The pontiff’s pronouncement on Friday at the Vatican was his clearest statement yet in support of penalising polluters.
In an address to energy executives at the end of a two-day meeting, the pope called for “open, transparent, science-based and standardised” reporting of climate risk and a “radical energy transition” away from carbon to save the planet.
Carbon pricing – via taxes or emissions-trading schemes – forces energy consumers to pay the costs of using fossil fuels that contribute to global warming and seeks to stimulate investment in low-carbon technology.
Governments including those of Sweden, Switzerland, Japan and Chile – as well as certain jurisdictions in the United States and Canada – already use carbon taxes to disincentivise climate pollution and raise revenue.
But industry sources said the companies represented were energy giants Eni, ExxonMobil, Total, Repsol, BP, Sinopec, ConocoPhillips, Equinor and Chevron.
Dear Oil CEOs: listen to the Pope
A small group of demonstrators was gathered outside the gates of the Vatican. Students with the organisation Fridays For Future Rome rallied under the banner, “Dear Oil CEOs: listen to the Pope”.
Multinational oil companies have come under growing pressure from activists and investors to meet the goals outlined in the United Nations 2015 Paris Agreement.
Mark Campanale, executive director of the independent financial think-tank Carbon Tracker, said, “Oil and gas companies have a crucial role to play” and should quickly make “hard decisions in the wake of determined investor and public pressure”.
He added that “asset owners with trillions of dollars under management are also calling for company disclosures of meaningful and material information on plans and investments in the energy transition”.
The pontiff said the ecological crisis “threatens the very future of the human family”. He implicitly criticised those who, like Trump, deny that climate change is mostly caused by human activity.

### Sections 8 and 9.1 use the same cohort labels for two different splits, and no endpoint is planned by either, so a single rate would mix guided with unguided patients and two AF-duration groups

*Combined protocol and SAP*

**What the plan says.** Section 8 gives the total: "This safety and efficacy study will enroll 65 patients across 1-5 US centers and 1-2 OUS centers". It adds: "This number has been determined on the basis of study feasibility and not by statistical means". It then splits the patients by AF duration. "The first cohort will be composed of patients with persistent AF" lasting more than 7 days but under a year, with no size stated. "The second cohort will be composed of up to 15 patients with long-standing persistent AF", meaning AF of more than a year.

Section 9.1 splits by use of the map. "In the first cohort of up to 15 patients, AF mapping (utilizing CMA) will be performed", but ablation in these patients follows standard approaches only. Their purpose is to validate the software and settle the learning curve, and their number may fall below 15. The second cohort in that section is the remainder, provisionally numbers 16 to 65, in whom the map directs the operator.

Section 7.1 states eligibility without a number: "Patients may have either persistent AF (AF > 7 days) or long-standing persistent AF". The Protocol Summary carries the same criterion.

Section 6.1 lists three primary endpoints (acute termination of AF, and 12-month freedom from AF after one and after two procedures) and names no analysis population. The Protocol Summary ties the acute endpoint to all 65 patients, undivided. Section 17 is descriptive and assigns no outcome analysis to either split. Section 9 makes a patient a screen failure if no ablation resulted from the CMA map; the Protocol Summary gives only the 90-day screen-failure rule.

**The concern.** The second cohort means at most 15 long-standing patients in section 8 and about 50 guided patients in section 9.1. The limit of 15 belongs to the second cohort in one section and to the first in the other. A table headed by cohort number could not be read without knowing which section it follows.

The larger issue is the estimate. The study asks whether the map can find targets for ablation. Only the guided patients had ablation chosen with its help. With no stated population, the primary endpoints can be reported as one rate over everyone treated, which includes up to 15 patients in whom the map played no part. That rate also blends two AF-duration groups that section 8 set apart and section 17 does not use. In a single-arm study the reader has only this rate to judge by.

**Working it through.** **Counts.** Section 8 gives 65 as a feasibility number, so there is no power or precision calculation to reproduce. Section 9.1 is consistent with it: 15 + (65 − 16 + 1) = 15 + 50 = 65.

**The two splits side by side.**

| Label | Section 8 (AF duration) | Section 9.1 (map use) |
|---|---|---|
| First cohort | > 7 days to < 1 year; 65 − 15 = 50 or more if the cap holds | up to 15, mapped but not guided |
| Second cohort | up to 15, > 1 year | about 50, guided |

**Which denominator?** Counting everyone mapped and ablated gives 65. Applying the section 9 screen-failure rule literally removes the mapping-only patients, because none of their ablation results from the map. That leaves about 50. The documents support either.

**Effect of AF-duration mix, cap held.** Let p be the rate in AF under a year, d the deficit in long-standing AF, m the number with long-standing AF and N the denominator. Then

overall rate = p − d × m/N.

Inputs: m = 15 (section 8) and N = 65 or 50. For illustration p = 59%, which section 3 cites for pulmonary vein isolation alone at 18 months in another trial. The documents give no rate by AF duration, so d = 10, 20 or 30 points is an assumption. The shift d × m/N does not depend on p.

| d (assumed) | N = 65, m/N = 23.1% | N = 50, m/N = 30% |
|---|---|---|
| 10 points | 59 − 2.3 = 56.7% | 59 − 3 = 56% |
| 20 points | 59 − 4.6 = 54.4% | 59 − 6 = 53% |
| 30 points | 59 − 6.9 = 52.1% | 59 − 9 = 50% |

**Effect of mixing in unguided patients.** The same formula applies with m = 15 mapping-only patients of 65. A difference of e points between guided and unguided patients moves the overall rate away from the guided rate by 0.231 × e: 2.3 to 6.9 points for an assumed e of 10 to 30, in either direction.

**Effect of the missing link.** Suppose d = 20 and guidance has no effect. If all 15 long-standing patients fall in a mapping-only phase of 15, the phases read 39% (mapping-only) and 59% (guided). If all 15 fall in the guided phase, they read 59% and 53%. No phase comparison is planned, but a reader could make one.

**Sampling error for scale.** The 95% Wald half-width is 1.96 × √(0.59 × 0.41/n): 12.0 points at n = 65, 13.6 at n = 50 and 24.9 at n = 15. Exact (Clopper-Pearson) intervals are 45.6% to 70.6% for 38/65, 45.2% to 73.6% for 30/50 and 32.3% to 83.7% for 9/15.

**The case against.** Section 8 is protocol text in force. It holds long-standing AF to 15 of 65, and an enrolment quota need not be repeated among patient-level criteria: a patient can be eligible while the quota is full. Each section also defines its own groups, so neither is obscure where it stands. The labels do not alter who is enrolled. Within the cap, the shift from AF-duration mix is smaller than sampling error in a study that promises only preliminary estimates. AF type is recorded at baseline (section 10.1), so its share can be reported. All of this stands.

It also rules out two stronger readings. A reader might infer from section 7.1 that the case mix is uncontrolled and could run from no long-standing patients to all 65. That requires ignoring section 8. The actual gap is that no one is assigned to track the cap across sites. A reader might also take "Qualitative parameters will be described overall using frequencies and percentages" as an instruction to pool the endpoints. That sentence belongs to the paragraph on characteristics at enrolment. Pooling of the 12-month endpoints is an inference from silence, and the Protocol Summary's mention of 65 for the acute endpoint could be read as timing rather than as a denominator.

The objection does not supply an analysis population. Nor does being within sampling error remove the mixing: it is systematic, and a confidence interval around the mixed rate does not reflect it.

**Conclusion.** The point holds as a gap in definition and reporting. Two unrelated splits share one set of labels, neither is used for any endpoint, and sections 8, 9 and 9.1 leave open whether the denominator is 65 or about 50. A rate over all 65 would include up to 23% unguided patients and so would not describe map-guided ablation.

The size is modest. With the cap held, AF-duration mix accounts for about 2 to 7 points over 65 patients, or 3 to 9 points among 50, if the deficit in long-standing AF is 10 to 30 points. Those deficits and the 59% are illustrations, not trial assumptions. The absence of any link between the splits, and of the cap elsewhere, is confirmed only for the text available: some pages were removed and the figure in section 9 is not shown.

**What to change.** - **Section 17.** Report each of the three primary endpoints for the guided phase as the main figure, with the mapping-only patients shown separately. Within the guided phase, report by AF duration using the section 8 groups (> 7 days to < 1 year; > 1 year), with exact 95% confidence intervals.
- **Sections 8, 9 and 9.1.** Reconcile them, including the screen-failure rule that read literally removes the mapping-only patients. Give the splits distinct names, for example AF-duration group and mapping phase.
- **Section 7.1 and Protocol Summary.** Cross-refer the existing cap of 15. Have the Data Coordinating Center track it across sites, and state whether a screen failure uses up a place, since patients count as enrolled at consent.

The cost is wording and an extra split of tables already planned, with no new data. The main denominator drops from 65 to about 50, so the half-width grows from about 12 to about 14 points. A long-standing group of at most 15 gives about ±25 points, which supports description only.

“For too long, we have collectively failed to listen to the fruits of scientific analysis, and doomsday predictions can no longer be met with irony or disdain,” he said.
Discussion of how to accomplish a speedy energy transition must be rooted in “the best scientific research available today”, said the pope.
Last year, Trump rejected projections that were outlined in a report by his own government and that projected climate change will cause severe economic harm to the US economy.
Trump also announced his intent for the US to withdraw from the Paris deal, making it the first country to do so among 200 signatories.
Pope Francis, who in 2015 wrote an encyclical (a significant document about Catholic Church teaching) on protection of the environment, said time was running out to meet the goals of the Paris accord.
“Faced with a climate emergency, we must take action accordingly, in order to avoid perpetrating a brutal act of injustice toward the poor and future generations,” he said.
“We do not have the luxury of waiting for others to step forward, or of prioritising short-term economic benefits,” he added.
European companies including Royal Dutch Shell, BP and Total have laid out plans to expand their renewable energy businesses and reduce emissions, though many investors say they need to do more. Meanwhile, the US oil majors appear to be falling behind their European counterparts.
BP Chief Executive Bob Dudley said after the meeting that “the world needs to take urgent action to get us on a more sustainable path”.
Dudley added, “It is critical that everyone plays their part – companies and investors, governments and individuals.”